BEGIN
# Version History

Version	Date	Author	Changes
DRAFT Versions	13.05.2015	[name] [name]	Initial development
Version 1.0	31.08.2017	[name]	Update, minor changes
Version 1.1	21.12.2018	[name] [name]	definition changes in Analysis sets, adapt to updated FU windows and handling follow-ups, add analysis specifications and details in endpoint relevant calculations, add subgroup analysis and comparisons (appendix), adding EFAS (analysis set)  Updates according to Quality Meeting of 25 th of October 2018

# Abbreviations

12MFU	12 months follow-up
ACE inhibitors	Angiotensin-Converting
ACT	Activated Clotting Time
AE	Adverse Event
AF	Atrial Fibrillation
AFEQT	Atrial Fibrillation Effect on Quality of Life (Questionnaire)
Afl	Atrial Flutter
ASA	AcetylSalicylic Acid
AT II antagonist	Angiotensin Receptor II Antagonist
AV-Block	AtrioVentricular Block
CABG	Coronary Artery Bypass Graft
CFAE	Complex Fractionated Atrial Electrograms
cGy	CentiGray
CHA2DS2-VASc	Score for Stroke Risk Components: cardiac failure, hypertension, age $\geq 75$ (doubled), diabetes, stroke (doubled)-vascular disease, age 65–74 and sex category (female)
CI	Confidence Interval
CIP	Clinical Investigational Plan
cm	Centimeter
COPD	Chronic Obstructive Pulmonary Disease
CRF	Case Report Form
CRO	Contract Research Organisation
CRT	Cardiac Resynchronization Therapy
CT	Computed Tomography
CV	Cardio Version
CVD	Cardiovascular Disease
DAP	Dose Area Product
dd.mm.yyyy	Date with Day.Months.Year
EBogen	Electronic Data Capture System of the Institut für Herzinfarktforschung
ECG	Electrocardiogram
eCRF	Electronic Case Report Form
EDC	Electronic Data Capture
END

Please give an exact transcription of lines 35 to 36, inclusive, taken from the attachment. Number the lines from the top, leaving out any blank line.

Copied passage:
eCRF	Electronic Case Report Form
EDC	Electronic Data Capture